Forgotten Man – Poem by Ann Christine Tabaka

Poetry by Ann Christine Tabaka

Dust motes dance on sunlight
streaming through a dingy window.
Rusty mailbox, empty, always empty.
Cadaverous cobwebs mocking
back at him from a peeling wall.
He sits alone in his room, sifting
through dim memories of a once
vibrant life. His wife is gone, adult
children too busy to visit, friends
moved far away. Yet in his hands,
he holds proof, that his life was once
real. Photos and newspaper clippings
fill his world. Universities, Naval ships,
careers and family, all a distant past.
He hungers now, not for food, but for
human touch. As memories fade, so
does he. Closing his eyes, he drifts
off into that other world. As the mail
truck drives by, not stopping, and dust
motes continue their last ballet.


About the Poet

Ann Christine Tabaka was nominated for the 2017 Pushcart Prize in Poetry, has been internationally published, and won poetry awards from numerous publications. She lives in Delaware, USA.  She loves gardening and cooking.  Chris lives with her husband and two cats. Her most recent credits are: Ethos Literary Journal, North of Oxford, Pomona Valley Review, Page & Spine, West Texas Literary Review, The Hungry Chimera, Sheila-Na-Gig, Synchronized Chaos, Pangolin Review, Foliate Oak Review, Better Than Starbucks!, The Write Launch, The Stray Branch, The McKinley Review, Fourth & Sycamore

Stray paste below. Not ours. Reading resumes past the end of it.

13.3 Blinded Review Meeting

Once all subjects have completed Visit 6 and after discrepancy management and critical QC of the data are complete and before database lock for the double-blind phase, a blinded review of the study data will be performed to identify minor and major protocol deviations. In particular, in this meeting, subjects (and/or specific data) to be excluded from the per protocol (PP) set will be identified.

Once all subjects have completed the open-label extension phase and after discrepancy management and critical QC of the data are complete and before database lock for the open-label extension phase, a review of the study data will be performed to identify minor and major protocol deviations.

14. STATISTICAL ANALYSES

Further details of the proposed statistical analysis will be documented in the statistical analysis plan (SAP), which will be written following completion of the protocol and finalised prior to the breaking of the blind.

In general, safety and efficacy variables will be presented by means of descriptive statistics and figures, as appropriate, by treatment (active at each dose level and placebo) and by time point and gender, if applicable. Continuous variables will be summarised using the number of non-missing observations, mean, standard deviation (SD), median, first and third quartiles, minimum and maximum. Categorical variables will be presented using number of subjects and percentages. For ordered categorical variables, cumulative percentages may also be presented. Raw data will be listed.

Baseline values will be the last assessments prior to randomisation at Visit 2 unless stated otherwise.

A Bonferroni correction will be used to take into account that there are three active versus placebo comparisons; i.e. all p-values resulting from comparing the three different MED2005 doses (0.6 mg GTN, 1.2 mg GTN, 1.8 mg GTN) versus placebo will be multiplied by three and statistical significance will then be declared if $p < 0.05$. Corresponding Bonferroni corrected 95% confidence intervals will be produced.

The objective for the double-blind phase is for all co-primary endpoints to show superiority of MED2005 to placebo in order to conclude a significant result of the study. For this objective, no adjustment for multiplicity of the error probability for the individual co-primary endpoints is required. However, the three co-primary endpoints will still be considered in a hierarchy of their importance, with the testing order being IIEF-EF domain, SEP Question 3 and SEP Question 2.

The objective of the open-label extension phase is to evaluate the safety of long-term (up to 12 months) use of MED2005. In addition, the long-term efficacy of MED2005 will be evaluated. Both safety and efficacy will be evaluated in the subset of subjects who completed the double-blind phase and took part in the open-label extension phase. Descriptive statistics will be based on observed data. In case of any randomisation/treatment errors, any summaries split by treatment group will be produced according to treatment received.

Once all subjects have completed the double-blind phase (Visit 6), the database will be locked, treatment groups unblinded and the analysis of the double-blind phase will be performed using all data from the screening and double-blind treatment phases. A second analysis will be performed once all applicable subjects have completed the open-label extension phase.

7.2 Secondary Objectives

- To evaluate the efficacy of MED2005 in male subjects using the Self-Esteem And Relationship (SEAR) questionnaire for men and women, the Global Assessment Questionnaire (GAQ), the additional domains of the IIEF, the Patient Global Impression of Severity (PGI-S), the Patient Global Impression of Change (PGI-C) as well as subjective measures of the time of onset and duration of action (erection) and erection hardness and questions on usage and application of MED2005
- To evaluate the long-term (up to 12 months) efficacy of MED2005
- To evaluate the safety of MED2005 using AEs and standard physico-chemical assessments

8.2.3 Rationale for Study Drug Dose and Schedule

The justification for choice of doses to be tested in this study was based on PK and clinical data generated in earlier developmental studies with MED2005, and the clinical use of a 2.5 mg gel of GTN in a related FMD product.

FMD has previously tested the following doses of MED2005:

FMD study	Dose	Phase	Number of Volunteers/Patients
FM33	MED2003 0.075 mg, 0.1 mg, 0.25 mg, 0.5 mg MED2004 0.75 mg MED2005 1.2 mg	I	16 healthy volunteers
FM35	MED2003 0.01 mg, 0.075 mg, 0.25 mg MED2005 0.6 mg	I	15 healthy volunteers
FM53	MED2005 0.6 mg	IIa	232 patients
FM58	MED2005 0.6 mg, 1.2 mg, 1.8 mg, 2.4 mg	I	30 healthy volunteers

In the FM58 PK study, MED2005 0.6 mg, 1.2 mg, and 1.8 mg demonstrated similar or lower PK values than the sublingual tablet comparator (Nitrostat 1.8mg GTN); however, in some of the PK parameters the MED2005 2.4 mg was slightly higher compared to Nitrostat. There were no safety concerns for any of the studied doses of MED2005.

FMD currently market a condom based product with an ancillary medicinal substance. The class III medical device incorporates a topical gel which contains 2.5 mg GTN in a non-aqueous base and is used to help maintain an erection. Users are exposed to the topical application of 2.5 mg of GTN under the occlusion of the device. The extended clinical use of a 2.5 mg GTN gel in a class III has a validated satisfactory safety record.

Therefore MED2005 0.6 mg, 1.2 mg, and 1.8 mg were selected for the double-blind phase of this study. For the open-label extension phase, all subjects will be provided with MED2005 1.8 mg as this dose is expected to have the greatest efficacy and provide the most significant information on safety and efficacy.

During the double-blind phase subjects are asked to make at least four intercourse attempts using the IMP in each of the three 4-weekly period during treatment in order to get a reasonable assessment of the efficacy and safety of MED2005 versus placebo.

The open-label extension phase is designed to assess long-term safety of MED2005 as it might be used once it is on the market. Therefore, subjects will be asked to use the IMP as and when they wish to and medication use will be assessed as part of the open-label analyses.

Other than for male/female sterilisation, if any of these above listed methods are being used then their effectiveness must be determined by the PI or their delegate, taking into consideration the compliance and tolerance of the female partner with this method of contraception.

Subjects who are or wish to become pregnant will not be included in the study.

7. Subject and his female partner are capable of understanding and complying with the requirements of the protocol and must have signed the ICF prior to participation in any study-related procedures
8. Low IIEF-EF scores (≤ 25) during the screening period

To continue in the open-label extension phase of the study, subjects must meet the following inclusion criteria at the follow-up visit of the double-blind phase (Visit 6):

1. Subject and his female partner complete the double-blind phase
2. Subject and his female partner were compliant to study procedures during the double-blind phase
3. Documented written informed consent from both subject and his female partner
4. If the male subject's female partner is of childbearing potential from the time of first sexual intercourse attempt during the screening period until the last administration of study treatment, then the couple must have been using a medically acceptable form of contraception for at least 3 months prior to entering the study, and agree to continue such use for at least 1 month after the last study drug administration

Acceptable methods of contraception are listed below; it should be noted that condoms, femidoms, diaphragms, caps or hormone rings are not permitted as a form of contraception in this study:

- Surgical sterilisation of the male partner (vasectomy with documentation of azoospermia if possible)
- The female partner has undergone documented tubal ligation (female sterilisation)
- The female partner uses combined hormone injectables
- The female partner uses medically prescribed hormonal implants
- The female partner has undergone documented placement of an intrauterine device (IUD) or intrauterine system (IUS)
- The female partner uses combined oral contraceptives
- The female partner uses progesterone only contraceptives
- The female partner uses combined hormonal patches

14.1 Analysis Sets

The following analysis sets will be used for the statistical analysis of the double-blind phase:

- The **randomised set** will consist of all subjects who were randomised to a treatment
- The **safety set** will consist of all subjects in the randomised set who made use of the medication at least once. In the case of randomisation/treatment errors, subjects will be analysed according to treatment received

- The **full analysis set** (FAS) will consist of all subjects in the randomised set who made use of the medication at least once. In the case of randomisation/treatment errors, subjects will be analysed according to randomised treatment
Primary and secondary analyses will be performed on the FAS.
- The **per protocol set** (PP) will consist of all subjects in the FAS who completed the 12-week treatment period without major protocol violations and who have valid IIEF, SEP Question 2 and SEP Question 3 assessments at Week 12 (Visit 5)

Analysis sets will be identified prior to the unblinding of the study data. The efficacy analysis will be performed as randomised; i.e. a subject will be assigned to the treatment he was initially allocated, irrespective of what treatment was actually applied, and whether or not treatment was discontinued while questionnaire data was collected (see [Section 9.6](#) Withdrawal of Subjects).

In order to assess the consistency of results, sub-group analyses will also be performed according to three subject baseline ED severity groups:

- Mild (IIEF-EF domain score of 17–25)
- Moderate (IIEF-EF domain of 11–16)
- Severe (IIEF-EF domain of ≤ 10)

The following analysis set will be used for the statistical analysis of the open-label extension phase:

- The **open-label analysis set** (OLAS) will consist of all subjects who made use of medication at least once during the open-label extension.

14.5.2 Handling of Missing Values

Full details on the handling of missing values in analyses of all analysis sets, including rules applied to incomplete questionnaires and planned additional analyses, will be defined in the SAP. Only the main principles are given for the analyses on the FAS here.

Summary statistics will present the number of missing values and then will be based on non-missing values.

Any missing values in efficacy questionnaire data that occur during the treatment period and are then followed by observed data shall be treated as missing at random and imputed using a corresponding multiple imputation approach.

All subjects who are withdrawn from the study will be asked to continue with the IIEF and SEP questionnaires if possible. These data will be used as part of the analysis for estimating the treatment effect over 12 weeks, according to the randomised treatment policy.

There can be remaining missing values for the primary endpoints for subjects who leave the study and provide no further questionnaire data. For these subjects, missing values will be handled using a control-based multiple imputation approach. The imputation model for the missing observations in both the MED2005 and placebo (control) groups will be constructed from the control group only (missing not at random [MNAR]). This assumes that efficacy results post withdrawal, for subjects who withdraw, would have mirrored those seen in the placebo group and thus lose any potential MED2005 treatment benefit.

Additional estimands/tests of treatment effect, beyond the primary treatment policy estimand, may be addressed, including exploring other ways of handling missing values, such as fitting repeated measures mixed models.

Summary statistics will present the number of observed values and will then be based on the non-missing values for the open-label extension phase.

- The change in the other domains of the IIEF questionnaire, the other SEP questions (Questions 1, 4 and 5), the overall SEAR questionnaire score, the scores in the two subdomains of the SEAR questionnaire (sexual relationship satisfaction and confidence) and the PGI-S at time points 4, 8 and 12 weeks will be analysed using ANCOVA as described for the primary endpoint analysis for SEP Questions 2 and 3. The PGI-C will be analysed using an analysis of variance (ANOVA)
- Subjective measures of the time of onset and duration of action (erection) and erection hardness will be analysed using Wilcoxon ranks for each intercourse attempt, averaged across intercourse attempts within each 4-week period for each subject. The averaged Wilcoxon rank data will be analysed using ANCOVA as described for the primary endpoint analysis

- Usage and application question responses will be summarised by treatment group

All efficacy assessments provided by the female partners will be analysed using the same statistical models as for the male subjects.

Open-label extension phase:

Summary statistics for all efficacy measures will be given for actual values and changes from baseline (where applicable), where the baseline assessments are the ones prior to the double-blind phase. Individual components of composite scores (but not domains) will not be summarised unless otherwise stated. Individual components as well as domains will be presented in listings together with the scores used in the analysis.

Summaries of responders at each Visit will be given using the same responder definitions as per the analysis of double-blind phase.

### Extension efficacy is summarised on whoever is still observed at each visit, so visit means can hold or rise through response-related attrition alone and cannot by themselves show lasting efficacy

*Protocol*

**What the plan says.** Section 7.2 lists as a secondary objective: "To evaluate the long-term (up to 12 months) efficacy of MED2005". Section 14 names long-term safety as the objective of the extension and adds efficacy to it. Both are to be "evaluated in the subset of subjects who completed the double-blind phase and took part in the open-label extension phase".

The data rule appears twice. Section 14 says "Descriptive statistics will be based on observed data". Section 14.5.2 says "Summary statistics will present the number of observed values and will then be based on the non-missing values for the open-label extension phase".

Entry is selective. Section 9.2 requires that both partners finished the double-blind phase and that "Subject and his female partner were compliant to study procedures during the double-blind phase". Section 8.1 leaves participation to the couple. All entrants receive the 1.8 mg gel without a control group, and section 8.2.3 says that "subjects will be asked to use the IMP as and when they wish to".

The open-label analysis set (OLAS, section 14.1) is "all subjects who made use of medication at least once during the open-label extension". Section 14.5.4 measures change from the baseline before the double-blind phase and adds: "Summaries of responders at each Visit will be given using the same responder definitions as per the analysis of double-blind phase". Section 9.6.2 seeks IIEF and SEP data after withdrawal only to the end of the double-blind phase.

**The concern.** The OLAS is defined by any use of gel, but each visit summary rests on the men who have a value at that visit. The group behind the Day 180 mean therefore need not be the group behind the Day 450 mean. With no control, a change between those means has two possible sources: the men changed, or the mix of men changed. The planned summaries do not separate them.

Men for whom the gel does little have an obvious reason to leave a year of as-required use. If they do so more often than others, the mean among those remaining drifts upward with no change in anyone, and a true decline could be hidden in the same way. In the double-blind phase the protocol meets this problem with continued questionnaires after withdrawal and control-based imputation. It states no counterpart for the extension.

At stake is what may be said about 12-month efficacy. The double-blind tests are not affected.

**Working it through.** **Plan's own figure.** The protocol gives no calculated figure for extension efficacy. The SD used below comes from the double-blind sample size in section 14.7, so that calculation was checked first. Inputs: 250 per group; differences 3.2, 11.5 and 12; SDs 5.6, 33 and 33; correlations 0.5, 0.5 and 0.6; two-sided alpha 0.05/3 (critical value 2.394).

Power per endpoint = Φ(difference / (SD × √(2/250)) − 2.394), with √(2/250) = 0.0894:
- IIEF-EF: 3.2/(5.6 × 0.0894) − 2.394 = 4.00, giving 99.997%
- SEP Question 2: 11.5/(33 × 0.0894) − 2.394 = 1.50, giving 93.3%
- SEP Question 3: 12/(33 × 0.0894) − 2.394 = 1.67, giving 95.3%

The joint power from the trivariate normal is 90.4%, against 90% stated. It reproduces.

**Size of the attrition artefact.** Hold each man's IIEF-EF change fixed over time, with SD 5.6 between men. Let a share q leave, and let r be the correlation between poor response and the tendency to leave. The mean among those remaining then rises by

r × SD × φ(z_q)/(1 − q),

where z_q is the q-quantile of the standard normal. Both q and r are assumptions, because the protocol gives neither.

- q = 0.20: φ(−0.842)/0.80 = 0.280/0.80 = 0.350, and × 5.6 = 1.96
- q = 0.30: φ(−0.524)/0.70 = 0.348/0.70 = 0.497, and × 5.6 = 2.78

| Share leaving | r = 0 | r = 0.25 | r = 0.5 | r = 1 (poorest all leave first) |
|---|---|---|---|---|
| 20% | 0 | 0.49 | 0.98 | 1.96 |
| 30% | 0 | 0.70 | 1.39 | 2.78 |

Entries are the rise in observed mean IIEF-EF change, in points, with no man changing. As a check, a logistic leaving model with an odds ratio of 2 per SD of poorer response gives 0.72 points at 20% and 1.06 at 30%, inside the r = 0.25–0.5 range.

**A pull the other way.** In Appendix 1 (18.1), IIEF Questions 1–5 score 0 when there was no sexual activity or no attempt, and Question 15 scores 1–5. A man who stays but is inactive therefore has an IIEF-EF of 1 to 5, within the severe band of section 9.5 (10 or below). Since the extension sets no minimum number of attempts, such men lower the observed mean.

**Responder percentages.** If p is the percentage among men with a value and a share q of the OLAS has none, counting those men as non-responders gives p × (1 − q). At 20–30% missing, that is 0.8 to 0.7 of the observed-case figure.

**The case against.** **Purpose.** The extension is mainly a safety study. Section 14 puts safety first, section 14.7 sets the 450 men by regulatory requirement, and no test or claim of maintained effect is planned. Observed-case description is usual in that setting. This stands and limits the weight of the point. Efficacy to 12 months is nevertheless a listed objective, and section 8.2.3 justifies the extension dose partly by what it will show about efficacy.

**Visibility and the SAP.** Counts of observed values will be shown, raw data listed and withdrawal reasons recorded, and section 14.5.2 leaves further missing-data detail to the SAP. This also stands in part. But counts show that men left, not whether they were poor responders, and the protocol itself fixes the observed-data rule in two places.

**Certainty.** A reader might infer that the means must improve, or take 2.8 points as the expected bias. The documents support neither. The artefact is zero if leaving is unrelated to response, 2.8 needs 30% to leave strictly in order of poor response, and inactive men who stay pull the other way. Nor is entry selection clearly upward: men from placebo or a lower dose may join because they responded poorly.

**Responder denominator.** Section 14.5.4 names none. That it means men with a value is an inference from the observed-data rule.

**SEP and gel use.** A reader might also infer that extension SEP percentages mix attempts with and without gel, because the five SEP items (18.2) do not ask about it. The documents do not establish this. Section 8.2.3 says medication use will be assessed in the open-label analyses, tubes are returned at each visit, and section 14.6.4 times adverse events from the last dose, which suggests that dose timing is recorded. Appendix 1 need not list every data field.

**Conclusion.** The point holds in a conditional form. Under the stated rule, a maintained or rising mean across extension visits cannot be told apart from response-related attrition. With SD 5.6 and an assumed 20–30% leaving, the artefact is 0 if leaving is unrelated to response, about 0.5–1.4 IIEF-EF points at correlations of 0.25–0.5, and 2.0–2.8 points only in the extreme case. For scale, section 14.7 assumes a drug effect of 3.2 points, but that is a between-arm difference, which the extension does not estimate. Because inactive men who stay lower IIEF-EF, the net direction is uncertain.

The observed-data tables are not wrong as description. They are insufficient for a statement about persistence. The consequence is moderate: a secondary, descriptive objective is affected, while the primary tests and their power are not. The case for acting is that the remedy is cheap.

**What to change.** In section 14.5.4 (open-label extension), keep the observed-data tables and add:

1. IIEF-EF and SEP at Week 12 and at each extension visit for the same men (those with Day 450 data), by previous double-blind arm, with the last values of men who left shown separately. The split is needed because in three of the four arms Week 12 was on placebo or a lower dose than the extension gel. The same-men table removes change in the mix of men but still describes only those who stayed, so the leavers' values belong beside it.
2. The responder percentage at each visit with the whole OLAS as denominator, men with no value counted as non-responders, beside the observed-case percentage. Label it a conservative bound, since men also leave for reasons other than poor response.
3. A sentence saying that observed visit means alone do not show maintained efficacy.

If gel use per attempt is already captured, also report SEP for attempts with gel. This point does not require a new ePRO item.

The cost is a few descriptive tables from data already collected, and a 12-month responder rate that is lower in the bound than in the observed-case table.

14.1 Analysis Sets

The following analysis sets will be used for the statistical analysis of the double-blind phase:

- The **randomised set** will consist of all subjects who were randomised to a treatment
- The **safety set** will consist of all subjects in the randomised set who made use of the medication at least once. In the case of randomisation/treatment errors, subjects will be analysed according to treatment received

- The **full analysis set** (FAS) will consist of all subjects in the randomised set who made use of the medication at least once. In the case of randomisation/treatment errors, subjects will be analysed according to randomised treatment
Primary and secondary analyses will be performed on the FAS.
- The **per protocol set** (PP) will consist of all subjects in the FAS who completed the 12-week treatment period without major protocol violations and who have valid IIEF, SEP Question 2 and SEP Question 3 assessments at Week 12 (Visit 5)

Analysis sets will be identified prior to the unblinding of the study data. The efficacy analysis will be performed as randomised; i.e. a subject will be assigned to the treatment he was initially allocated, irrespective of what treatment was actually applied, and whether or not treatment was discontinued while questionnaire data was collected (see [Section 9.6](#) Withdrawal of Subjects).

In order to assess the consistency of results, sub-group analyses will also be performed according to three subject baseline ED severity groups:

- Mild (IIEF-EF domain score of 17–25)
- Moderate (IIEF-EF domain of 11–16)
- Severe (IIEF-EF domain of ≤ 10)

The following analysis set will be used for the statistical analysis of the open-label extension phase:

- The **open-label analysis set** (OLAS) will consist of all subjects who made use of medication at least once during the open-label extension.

Advertisements

2 thoughts on “Forgotten Man – Poem by Ann Christine Tabaka

  1. I could barely continue reading this poem, it was so heartwrenching. What a powerful ending, too. And that last word, ballet? Amazing word choice. Maybe this poem touches me so much because it’s so close to home. I feel as if you’ve gazed into my life. Thank you for writing this beautiful poem, Ann.

Leave Your Thoughts